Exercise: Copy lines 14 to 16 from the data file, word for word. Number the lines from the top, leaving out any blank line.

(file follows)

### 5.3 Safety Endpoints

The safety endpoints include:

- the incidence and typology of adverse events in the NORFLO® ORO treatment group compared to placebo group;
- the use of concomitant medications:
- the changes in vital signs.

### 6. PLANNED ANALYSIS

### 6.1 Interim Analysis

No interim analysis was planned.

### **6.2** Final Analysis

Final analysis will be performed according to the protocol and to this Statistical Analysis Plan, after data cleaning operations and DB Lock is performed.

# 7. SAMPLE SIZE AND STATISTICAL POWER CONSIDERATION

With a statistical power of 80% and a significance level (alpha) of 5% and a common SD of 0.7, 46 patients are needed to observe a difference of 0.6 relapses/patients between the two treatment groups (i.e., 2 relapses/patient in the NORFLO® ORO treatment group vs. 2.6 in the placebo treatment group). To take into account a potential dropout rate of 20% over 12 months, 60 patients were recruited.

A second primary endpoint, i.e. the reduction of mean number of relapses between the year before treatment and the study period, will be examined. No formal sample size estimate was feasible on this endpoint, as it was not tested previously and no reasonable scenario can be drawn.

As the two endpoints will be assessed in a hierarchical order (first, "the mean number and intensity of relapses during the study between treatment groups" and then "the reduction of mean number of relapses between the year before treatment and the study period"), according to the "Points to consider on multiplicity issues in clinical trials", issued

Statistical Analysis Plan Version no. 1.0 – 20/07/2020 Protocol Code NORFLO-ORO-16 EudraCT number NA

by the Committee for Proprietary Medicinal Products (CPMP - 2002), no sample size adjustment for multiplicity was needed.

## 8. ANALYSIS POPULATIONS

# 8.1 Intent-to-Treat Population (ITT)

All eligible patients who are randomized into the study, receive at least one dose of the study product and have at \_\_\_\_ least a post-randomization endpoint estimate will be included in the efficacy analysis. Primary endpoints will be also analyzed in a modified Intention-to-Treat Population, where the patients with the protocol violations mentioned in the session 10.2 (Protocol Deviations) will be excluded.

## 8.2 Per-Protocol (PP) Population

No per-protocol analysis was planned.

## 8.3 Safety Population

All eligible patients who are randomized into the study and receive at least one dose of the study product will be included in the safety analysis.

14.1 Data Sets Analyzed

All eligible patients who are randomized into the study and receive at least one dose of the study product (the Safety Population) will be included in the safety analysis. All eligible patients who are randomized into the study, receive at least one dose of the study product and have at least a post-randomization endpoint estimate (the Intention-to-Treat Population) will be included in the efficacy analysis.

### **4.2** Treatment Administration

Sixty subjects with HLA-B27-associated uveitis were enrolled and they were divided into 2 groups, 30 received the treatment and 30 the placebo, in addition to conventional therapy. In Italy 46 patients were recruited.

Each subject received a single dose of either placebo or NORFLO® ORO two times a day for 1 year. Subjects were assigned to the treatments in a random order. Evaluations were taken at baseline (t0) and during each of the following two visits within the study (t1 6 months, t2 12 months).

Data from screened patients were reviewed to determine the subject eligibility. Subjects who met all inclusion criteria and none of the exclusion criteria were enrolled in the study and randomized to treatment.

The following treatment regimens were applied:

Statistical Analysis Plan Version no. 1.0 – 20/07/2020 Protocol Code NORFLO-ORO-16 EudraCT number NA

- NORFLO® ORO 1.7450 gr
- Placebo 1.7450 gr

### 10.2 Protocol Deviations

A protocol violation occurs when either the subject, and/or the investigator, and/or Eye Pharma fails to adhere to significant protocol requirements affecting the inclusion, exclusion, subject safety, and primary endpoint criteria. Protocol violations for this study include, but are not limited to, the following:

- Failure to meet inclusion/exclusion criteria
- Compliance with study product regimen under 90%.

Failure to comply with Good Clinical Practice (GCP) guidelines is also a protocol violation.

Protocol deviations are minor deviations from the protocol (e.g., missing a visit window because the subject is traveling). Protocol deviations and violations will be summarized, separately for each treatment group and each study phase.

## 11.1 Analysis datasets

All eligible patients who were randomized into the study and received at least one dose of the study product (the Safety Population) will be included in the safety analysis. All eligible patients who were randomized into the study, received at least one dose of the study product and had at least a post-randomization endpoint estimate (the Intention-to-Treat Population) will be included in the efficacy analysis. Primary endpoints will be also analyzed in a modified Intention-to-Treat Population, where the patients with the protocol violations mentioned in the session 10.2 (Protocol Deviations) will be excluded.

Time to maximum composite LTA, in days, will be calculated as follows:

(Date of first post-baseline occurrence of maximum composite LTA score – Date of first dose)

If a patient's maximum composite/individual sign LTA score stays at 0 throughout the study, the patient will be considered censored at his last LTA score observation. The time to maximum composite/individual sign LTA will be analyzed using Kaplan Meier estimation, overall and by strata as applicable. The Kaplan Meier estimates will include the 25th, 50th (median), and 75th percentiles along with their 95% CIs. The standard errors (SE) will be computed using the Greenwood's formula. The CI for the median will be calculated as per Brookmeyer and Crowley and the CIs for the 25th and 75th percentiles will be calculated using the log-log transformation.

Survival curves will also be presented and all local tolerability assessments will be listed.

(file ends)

As the two endpoints will be assessed in a hierarchical order (first, "the mean number and intensity of relapses during the study between treatment groups" and then "the reduction of mean number of relapses between the year before treatment and the study period"), according to the "Points to consider on multiplicity issues in clinical trials", issued

Statistical Analysis Plan Version no. 1.0 – 20/07/2020 Protocol Code NORFLO-ORO-16 EudraCT number NA

by the Committee for Proprietary Medicinal Products (CPMP - 2002), no sample size adjustment for multiplicity was needed.